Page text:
He sent another one.
Time is of the essence.
Twelve hours would ordinarily feel like plenty of time, but in the circumstances it wasn’t. Even if he had to go back to his seat and endure twelve hours in economy class.
This time the reply didn’t take as long.
Situation under control, thanks for help
What situation? thought James. Either someone else has been in contact with her – headquarters? – or she’s talking about something completely different.
New information to discuss urgently
Info already in hand, thanks
How could she already have it in hand? The only reason James was on this flight was to alert her to what was going on.
He considered the possibilities. Suppose she’s somehow found out through other channels that the rebels were planning a coup. Suppose the new government of Amerinesia had already put counter-measures in place while its newly installed President Sangrila was overseas. Who else knew? Why had nobody told him?
As he fingered his phone, it thrummed to announce a new text message.
It was from headquarters.
Amiga now in New York
James suddenly felt cold and slightly sick.
Then who have I been texting?
AMIGA had been an earlier codename for Sangrila before her party took power. It had never referred to anyone else. AMICA, however, referred to whoever held government in the country currently known as Amerinesia. Two years ago it had been a libertarian regime that had a flat tax and a fifty-page statement of individual freedoms, and allowed commercial entities to serve in its legislature provided they passed a test of personhood. After the government was toppled by Sangrila’s party, the former head of state had fled to the United States and got a job at a software company in San Francisco.
Whoever had been responsible for deliberately swapping a G for a C in a codename should be punished, James thought. Whether or not it had been another misguided attempt to simplify, it practically guaranteed that there would be mistakes and misunderstandings. In the present circumstances, “Amiga” could be a typo, or it could be a signal.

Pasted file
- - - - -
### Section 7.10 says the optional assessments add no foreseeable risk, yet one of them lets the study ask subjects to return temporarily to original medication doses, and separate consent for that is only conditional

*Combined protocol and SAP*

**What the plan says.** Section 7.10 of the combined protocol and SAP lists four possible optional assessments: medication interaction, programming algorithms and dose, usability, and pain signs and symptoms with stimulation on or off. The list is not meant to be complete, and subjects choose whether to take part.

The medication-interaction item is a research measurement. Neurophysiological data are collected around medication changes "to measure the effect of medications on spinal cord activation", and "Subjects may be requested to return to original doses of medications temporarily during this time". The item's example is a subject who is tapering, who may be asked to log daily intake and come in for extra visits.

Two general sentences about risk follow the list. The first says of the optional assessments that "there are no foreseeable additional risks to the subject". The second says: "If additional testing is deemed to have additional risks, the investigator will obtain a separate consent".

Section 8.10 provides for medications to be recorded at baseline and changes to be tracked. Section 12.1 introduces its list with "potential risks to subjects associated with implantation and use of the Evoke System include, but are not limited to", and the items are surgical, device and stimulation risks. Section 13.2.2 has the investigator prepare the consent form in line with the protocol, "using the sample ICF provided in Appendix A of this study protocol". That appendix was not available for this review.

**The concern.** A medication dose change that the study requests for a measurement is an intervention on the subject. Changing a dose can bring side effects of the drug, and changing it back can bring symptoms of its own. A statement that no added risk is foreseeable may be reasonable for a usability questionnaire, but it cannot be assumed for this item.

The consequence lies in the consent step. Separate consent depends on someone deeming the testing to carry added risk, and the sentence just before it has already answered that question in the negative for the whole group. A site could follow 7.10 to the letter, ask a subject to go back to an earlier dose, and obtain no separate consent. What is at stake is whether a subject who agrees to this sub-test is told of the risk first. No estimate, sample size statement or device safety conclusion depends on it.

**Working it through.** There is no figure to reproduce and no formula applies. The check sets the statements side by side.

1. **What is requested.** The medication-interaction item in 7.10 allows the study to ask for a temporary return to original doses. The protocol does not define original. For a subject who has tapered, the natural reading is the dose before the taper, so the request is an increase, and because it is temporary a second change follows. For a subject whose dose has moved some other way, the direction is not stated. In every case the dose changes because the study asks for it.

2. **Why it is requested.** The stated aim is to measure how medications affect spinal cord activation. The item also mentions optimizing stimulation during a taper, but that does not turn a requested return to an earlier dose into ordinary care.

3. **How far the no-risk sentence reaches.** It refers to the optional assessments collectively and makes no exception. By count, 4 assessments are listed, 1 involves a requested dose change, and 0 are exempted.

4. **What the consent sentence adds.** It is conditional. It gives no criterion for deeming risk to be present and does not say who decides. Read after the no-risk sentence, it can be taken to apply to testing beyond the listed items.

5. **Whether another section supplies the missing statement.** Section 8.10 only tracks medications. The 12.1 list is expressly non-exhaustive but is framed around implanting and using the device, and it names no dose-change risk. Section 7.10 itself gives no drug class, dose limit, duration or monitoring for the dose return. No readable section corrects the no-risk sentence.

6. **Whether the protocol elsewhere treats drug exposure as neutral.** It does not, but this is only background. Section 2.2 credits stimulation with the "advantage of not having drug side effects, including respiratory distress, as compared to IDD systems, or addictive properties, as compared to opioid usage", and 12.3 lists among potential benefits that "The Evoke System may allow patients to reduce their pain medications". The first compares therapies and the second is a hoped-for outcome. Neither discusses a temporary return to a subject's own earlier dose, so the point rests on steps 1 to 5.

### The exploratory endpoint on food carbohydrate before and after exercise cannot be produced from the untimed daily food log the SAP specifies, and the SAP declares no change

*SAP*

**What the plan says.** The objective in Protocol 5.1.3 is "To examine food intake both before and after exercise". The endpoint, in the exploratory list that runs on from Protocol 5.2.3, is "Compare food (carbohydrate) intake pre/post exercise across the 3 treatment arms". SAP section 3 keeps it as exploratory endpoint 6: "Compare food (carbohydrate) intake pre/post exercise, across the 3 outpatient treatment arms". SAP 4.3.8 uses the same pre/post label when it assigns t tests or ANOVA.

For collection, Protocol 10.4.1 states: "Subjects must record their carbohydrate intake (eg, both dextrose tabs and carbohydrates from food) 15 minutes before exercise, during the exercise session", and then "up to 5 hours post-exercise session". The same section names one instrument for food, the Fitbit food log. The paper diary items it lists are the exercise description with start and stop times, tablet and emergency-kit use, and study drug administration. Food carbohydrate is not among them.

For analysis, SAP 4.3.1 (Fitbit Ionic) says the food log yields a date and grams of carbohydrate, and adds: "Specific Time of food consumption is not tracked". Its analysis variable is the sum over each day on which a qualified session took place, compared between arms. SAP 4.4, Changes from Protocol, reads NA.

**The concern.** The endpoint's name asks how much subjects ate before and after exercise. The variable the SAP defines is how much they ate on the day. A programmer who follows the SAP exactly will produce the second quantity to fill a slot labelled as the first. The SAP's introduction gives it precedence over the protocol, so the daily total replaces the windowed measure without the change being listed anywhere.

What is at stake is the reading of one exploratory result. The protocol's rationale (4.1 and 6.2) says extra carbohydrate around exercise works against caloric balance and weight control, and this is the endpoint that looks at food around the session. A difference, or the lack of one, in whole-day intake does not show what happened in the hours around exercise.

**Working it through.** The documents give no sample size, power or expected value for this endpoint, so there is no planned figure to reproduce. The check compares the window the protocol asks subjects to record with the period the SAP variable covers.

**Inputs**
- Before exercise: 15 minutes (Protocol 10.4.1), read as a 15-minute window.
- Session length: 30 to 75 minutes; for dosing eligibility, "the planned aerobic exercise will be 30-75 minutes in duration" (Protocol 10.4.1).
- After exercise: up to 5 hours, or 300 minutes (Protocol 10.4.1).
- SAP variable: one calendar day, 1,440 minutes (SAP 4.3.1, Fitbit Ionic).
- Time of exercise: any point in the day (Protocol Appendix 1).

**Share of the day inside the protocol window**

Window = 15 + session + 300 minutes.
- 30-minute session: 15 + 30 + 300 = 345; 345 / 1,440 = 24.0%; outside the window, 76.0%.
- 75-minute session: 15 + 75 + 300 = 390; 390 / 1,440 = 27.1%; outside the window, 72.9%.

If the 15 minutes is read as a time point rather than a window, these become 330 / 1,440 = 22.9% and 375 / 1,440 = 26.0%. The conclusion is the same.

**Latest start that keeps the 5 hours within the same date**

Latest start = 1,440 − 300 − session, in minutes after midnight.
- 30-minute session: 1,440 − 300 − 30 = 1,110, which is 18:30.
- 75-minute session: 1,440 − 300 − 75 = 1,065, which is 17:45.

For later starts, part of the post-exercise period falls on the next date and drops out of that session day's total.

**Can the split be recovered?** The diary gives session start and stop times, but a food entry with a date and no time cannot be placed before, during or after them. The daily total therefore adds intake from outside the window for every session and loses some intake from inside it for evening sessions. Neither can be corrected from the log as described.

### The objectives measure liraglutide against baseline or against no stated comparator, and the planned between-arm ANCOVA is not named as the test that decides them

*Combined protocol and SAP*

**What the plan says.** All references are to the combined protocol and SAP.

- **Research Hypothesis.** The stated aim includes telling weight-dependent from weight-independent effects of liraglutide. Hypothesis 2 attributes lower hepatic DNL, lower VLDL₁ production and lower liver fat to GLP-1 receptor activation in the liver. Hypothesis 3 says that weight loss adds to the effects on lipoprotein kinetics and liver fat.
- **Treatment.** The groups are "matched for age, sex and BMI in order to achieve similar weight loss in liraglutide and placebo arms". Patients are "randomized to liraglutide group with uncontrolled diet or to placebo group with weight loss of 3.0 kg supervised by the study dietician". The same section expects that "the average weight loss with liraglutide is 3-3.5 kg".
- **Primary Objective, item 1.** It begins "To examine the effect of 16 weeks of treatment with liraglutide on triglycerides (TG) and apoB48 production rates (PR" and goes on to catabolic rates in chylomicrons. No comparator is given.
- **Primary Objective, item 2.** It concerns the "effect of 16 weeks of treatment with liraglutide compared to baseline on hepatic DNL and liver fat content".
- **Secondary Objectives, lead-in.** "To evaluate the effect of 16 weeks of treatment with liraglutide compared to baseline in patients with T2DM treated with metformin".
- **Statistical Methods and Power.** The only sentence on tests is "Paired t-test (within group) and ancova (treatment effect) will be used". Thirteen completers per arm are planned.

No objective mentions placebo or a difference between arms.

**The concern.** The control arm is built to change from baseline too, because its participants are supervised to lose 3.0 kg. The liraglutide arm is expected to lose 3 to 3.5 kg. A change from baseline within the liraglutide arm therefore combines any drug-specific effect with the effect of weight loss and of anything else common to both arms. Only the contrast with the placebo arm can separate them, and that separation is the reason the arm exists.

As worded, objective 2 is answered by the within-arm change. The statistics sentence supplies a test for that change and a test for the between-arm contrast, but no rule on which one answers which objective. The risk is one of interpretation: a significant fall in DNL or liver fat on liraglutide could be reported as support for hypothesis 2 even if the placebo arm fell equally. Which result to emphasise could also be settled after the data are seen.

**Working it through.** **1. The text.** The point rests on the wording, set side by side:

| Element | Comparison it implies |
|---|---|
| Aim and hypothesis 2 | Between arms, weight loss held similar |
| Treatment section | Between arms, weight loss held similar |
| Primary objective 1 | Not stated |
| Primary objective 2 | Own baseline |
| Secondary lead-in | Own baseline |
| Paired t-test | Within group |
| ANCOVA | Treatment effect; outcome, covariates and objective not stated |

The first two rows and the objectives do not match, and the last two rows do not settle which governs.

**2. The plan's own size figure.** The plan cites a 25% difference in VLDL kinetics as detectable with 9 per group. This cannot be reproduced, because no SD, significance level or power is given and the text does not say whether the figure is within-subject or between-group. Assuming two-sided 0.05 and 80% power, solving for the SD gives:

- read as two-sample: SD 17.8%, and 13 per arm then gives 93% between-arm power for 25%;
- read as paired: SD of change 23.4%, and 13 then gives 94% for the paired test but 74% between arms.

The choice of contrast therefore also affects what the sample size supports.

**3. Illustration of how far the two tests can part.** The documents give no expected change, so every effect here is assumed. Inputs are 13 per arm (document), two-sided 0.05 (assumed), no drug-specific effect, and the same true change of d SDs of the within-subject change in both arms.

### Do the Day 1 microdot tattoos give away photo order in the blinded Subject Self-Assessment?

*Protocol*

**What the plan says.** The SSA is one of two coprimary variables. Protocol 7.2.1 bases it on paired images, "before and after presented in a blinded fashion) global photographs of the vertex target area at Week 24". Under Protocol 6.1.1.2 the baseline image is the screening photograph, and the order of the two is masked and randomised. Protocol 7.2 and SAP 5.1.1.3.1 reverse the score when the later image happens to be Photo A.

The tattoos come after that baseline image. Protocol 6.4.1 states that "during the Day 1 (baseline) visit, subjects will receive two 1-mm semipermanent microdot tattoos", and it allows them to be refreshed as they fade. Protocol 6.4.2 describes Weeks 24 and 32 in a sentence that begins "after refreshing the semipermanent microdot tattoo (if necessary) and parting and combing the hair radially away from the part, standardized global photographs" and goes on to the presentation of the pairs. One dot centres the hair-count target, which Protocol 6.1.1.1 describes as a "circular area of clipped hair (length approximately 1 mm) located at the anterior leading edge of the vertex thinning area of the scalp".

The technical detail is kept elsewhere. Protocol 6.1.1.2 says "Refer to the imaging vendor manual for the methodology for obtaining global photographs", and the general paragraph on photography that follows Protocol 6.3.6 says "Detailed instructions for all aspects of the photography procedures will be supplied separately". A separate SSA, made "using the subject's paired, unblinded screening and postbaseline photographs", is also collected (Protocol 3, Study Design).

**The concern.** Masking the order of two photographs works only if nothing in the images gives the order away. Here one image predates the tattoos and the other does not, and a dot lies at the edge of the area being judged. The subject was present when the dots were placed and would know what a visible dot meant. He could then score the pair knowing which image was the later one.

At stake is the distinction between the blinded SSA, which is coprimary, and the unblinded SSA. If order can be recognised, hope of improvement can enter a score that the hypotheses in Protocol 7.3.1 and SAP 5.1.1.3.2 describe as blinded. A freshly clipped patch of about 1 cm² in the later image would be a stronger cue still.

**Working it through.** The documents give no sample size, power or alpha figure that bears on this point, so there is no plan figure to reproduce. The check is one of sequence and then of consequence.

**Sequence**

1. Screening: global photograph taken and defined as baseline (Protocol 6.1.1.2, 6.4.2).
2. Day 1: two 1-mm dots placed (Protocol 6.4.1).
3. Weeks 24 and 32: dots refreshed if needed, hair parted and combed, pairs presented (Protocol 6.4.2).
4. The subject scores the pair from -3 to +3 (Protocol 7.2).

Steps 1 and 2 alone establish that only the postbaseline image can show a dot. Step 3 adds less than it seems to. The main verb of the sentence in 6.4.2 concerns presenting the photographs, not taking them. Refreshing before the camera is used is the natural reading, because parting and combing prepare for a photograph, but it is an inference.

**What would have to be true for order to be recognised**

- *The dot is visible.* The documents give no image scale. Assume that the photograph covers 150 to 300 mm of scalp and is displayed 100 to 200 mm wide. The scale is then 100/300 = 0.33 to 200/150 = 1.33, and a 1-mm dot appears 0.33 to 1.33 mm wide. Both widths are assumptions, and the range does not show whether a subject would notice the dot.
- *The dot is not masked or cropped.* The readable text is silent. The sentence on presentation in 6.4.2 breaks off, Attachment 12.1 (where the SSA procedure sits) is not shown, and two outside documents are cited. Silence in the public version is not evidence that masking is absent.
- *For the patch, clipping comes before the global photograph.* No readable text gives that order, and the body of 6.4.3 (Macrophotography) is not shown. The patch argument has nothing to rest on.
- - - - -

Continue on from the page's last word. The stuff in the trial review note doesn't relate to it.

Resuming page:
James scrolled rapidly through the texts. The reference to Amiga was the first. Headquarters’ reply to his request for Sangrila’s contact details was Is Amica not on flight?
If Amica is on this flight, but Elizabeth Sangrila is in New York and is back to being called Amiga, then who is Amica?
His brief was to accompany Sangrila back to her country and warn her of the insurgency. But now headquarters was telling him she wasn’t even on the plane. Or headquarters thought she was in New York but in fact she was on the plane, texting him. Or headquarters had no idea that someone was on the plane pretending to be Sangrila, and CIA oversight of regime change was about to go pear-shaped.
Before he had formulated a response, the phone lit up with another text from headquarters:
Now go relax
James let his breath escape quietly through his nostrils.
Am I the chump here, or is the U.S. government being played, too?
He scanned the cabin. With all the passengers in their pods, it was as quiet as a mausoleum.
He decided to conduct a test by making reference to something that Sangrila would know, but an imposter wouldn’t.
Some months earlier, a senior-level CIA agent named Bennett had nearly torpedoed the discussions with Sangrila’s ascendant faction by getting blind drunk at a formal dinner. His first indiscretion was to suggest in conversation that some struggling democracies would have been better off as American colonies; later in the evening he made industrious efforts to seduce a prospective cabinet minister, a visiting diplomat, Sangrila’s personal assistant, and finally Sangrila herself. For a time it looked as if profuse apologies and an assurance that Bennett would be dealt with swiftly and decisively might not be enough to rescue the American effort to be involved in nation-building. When Sangrila agreed to let the shambolic episode go into the sealed vault of history, the CIA breathed a collective sigh of relief. Bennett somehow escaped being sacked but was moved into a desk job conditional on his never leaving Washington until retirement.